Winner of the Man Booker Prize 2010
Julian Treslove is a man whose life has been “one mishap after another”. He is addicted to tragedy – he imagines almost everything in the context of an opera by Verdi or Puccini – “people who knew Treslove thought twice about inviting him to a deathbed or a burial”. But despite a failed career at the BBC and a series of unsuccessful relationships with Ophelia-like women, real trauma has so far evaded him. That is until he is mugged randomly in central London on the way home from an evening with his recently widowed friends Finkler and Libor.
But he is unwilling to accept the incident as the result of mere chance. The mugger is a woman, this alone unnerves him and she whispers something to him as she relives him of his belongings; he becomes convinced that she has called him a Jew. Treslove has always referred to Jews as “Finklers”. Sam Finkler was the first Jew he ever met and up to that point he “supposed a Jew would be like the word Jew – small and dark and beetling”. But even as a teenager Finkler was “almost orange and spilled out of his clothes” and his features were “extravagant”. For Treslove, using the word Finkler instead of Jew also “sucked out the toxins”.
This is, therefore, a novel about what it means to be Jewish. Treslove has long been obsessed by Sam Finkler and the question of his identity. The mugging crystallises this as in its aftermath he delves into the fundamental contradictions and tensions of Jewish private, public and intellectual life. For if he really was mistaken for a Jew, and this was the reason for the assault, then he has been the victim of an anti-Semitic attack. Attacks on Jews in Britain doubled in 2009, with the majority of these occurring after the conflict in Gaza between Israel and Hamas. The emotional effect of this aftermath on the Jewish population has been immense.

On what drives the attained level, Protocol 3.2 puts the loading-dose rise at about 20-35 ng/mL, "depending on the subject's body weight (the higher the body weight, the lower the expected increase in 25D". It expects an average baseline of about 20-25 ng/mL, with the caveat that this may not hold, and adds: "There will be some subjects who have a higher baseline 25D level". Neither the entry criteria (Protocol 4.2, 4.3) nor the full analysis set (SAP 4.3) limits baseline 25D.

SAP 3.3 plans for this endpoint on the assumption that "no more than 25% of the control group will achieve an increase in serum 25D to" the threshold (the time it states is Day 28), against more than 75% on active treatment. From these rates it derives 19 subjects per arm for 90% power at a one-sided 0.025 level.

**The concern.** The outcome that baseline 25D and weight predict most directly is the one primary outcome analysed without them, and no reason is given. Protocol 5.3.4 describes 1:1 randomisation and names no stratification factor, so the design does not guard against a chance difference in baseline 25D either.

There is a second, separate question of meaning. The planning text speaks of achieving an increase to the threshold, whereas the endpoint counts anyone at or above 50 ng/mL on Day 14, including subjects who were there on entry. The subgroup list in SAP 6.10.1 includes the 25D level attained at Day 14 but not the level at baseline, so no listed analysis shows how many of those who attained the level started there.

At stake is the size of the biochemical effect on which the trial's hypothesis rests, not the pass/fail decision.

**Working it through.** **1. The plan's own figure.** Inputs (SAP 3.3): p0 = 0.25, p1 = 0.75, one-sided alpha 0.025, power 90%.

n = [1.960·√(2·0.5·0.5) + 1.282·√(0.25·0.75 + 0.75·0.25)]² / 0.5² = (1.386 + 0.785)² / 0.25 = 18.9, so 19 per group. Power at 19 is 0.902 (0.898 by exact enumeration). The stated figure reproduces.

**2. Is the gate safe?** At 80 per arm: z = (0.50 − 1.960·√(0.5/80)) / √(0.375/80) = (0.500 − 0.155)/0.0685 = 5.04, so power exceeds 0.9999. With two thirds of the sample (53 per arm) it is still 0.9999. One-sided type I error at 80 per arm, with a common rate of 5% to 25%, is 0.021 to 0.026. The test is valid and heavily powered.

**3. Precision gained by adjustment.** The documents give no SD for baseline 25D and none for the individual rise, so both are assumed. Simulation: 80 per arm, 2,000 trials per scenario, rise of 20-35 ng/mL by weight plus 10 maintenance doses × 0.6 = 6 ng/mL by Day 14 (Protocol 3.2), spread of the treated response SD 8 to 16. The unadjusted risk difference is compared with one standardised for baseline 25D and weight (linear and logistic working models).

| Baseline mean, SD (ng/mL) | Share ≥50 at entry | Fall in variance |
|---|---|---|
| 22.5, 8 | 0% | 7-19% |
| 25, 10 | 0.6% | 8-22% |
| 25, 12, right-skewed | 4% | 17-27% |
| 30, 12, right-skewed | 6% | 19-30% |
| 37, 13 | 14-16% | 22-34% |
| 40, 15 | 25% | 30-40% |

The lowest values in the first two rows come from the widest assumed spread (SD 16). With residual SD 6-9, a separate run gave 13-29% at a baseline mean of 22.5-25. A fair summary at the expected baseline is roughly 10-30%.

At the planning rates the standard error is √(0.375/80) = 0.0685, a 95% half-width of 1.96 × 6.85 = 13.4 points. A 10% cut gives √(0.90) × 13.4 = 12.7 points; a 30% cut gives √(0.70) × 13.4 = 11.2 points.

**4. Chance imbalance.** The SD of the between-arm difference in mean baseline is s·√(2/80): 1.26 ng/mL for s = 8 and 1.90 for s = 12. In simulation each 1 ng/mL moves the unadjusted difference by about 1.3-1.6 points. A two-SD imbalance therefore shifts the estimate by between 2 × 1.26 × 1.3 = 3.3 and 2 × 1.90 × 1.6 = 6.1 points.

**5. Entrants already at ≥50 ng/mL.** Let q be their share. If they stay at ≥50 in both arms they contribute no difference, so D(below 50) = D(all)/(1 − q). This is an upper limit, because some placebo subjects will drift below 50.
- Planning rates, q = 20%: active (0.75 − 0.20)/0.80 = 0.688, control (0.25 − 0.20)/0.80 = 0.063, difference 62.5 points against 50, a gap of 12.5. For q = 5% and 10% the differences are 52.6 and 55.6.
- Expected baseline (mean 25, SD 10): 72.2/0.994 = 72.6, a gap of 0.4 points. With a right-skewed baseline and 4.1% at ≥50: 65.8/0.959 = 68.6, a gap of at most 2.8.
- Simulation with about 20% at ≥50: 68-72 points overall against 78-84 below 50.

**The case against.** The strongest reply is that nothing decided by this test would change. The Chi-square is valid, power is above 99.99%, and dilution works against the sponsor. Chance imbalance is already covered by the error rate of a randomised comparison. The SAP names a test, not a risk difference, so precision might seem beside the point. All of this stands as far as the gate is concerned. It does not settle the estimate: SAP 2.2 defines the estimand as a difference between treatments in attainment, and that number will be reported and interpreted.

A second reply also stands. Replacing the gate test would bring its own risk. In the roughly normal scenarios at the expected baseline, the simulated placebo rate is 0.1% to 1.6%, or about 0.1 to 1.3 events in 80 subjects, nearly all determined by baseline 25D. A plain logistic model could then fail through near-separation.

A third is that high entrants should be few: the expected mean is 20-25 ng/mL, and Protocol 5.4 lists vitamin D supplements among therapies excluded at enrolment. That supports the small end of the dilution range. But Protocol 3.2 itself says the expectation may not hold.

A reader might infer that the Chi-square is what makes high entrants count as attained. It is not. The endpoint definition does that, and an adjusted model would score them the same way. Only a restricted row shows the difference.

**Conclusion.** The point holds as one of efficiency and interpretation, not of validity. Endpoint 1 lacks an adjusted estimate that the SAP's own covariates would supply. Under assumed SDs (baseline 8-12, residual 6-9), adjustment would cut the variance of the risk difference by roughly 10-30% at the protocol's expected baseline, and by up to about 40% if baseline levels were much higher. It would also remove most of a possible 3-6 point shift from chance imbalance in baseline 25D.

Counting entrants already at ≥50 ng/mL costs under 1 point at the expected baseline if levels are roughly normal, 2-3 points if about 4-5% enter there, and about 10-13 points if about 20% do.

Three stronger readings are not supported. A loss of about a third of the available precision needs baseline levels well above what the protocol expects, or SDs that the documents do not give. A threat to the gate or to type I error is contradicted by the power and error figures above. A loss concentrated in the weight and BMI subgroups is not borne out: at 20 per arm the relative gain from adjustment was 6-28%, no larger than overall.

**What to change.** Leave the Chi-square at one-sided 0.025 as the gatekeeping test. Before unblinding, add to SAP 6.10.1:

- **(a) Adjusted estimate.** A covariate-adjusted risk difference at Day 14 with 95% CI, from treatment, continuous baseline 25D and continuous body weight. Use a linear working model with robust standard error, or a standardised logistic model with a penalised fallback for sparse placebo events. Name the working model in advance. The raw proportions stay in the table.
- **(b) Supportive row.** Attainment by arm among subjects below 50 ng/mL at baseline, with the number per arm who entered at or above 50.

The Finkler Question is a delicately balanced exploration of loss, love, friendship and identity. It is an exceptionally well crafted work – deserving of the many accolades that have been showered on it. Most recently it has been awarded the Man Booker Prize for 2010. I have seen it described, several times, as a comic novel but for me this is not an entirely accurate label. It is a novel with extraordinarily humorous moments but I was left with an almost overwhelming sense of sorrow at the lamentations that lie at the heart of the work. I can wholeheartedly recommend this to anyone seeking a wise and thoughtful literary work – and you’ll definitely get a few laughs along the way as well.
Howard Jacobson was born in Manchester, brought up in Prestwich and was educated at Stand Grammar School in Whitefield, and Downing College, Cambridge, where he studied under FR Leavis. He lectured for three years at the University of Sydney before returning to teach at Selwyn College, Cambridge. His novels include The Mighty Walzer (winner of the Bollinger Everyman Wodehouse Prize), Kalooki Nights (longlisted for the Man Booker Prize) and the highly acclaimed The Act of Love. He lives in London.
Title: The Finkler Question
Author: Howard Jacobson
Category: Literary Fiction
Publication Date: August 2010